Folks who enjoy reading about everyday characters going through years of their uneventful lives, who even through the rare exciting events, learn nothing, may enjoy this book.
Stop building characters and let them have something exciting happen to them. By the way, I greatly enjoyed the level of description Tolstoy employed, and his style of writing--there was just far too much of it without anything of note happening...at all. And I am a bibliophile. I enjoyed the historical context Tolstoy put at the beginning of the books and at key sections. Did not enjoy the constant drivel about men having no significant role in history, that great men were merely objects moved by the hand of God, blah, blah, blah. I am a very religious person, but this became more than tedious to listen to.
Very good characterizations, and knowledge of Russian pronunciations. Excellent dramatization of key emotional parts. Mr. Jason was one of the key reasons I pushed through to the end.
Pierre's foray into Stone Masonry was completely useless to the development of his character, other than to show that he was searching for truth. No spoiler because this plot element was utterly pointless.
Spoiler Alert. Tons of potential. The love story between Andre' and Natasha was heartbreaking. When Pierre began to fall in love with her, I was almost screaming at the book:
It depends on the friend. The great moments of humor and enlightenment were punctuations on a much more mundane text. I felt there was too much character development for some, and not enough to others.
Griffin did great, though I couldn't tell the Irish accented characters apart. A lot of emotion, and he pulled off timing on the comic parts perfectly.
Tom is probably like most people--easily influenced by passion yet putting on airs about being full of honor, trust, and dignity.
The story and its weaving back and forth through time was incredible. Loved Vonnegut's ability to re-hit themes over and over. I even found myself surprised at times when he would say, "and so it goes" even though I knew it was coming.
The water in the glass was dead...so it goes.
Stop whispering! Gah! You are Ethan freaking Hawke--be a man.
Definitely on my top ten list! Though I can't imagine reading it again.
The adventures and the humor. I was running during the (Spoiler!) scene when Quejada drank the tonic and threw up in Sancho's mouth. Had to stop because I was laughing so hard at the very calm, literary way Cervantes handled the situation. Loved the absurdity and how folks continuously exploited the protagonist for their own benefit. His naivete became absolutely lovable.
Yes, though many of them would give up because of the sheer length of the thing.
No way. Didn't have a week to spend.
The ending was disappointing, because I wanted it to be like Man of La Mancha. In retrospect, however, the ending was fitting to what Don Quixote had endured. Reasonable at last--cured of adventure. Sad, but pretty darned good ending.
I wanted to like it, even though I knew I disagreed with Upton Sinclair on just about everything. Halfway through the book I was amazed at how much I liked some of the protagonist's actions and beliefs. I was stunned by Sinclair's narrative--others find it unreadable and juvenile, but I really got a kick out of his literary skills. The constant diabolus ex machina (devil in the machine) that put unbelievable circumstances in Jorgis' path so he could fail, time and time again, to make the right choices, became formulaic. Then Deus Ex Machina, as socialism rides in to save the day, and to show Jorgis that salvation is possible despite his lack of accountability.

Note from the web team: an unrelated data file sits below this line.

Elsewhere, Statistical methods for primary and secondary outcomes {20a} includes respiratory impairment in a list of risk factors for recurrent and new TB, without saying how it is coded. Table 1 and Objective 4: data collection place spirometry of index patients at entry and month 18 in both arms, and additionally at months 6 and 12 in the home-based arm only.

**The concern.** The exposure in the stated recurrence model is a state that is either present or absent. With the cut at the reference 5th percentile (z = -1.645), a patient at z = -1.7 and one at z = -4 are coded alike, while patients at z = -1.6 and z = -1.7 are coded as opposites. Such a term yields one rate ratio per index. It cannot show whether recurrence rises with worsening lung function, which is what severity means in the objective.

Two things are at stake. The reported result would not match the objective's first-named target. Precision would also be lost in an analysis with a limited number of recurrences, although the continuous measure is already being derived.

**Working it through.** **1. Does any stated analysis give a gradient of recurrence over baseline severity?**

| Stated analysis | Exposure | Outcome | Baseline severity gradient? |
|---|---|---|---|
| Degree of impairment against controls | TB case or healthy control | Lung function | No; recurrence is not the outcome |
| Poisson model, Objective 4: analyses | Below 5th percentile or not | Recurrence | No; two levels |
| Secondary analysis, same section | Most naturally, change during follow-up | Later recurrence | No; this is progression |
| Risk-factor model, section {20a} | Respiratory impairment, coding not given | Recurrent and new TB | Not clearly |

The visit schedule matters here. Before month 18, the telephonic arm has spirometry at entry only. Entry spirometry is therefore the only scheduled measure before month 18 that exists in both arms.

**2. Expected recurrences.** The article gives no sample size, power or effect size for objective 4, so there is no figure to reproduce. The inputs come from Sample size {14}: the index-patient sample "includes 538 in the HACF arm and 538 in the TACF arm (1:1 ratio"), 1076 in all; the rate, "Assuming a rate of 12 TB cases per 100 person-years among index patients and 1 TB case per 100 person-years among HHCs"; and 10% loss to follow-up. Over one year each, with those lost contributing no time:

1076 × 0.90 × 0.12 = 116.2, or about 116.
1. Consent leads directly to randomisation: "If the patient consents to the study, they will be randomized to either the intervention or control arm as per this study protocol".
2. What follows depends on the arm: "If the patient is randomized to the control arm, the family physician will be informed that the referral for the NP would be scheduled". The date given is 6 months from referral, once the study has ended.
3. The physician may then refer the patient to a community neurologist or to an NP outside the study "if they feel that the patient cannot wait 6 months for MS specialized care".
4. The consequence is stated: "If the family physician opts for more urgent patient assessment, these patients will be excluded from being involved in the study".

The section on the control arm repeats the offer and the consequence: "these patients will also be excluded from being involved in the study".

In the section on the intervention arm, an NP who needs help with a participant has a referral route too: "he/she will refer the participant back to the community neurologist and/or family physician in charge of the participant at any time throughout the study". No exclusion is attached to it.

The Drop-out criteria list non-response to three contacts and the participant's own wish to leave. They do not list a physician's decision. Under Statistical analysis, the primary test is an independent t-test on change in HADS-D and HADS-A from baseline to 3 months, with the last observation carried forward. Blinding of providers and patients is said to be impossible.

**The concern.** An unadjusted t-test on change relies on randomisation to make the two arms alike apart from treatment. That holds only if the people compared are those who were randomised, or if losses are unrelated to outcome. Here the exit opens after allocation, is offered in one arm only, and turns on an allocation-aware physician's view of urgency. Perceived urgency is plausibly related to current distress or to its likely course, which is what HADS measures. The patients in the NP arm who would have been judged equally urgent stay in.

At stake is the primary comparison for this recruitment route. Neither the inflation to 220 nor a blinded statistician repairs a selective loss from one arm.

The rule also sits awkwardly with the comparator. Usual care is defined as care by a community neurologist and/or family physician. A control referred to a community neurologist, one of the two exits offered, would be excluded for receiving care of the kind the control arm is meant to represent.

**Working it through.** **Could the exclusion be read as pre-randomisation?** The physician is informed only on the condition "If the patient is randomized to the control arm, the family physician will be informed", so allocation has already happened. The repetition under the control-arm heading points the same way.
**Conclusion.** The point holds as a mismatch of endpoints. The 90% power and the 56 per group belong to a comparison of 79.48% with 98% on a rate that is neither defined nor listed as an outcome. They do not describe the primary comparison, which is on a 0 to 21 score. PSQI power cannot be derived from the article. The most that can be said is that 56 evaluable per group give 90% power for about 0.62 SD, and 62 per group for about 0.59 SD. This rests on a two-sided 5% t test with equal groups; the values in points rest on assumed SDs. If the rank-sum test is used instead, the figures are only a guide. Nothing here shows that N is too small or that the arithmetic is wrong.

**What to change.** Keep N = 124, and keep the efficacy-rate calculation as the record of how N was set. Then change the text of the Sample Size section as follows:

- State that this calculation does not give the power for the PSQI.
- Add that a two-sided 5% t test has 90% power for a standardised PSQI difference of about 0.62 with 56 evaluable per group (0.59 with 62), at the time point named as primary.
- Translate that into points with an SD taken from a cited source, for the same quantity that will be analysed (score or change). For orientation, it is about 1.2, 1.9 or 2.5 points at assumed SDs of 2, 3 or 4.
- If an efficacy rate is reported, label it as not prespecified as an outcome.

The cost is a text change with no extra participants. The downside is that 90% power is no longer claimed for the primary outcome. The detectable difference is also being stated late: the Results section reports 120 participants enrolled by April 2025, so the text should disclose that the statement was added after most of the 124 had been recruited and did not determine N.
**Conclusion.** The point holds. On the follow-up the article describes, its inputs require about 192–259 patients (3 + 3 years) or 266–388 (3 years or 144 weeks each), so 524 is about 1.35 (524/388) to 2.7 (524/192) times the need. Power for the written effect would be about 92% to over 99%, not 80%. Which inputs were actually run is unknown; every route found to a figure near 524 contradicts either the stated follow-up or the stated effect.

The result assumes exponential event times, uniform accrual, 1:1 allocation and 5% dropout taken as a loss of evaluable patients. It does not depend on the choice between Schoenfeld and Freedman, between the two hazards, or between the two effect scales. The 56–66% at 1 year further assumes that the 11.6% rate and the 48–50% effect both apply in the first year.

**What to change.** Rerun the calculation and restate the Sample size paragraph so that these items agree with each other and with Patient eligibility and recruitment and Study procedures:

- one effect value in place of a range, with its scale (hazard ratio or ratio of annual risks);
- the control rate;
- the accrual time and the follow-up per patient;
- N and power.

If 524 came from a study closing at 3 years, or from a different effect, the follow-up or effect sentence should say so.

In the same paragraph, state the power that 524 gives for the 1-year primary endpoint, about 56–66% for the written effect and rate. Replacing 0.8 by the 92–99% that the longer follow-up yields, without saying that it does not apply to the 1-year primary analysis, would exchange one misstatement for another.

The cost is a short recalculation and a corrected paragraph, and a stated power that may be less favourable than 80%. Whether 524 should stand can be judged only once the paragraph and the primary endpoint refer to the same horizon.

MAJOR SPOILERS! The ending. I am as pro-capitalist as a man gets, so I was excited at the damage Sinclair did to the socialist cause. The man who resonates the most with the socialist speaker is the man (Jorgis) who consistently makes poor, uninformed decisions (despite the fact he has the capacity and resources around him to educate himself), and does not seem capable to ever admit that those choices might have been a proximal cause of his sorrow. Jorgis is a man sans accountability. He is abusive, physically and emotionally, to his family members, and solves issues with others like a brutish teenager. Additionally, he learns the system well enough to participate in organized crime, but is not smart enough to exploit that system himself, either by rising through the ranks and building a skillset, or by enhancing his roles within the crime syndicate, or by asking the syndicate to help him take care of his interpersonal issues with Connor (which would have kept him from his final trouble).
I liked the performance, but the narrator changed for a couple of chapters. I hate this, as it is hard to get used to another narrator.
Loved the descriptions at the beginning. The level of character development was spot-on (could have used more about Ona). And I am sure the description of Chicago's business realm, where politicians, businessmen, and criminals were incredibly intertwined, had a great grain of truth. But it became too much.
Sinclair had a ton of potential that, in my opinion, he wasted on a really bad ending.
I hate books or philosophies that refer to business owners as idle men who reap the benefits of the working class after doing nothing. Private ownership of the means of production means that a man can own a business; but to keep it and to avoid being overrun by competitors who offer the same service or products at lower prices, the man has to work harder than any man on the killing beds. Jorgis had an immense potential to raise himself up; nothing kept him from this except for his own choices. Honestly, when your buddy says,
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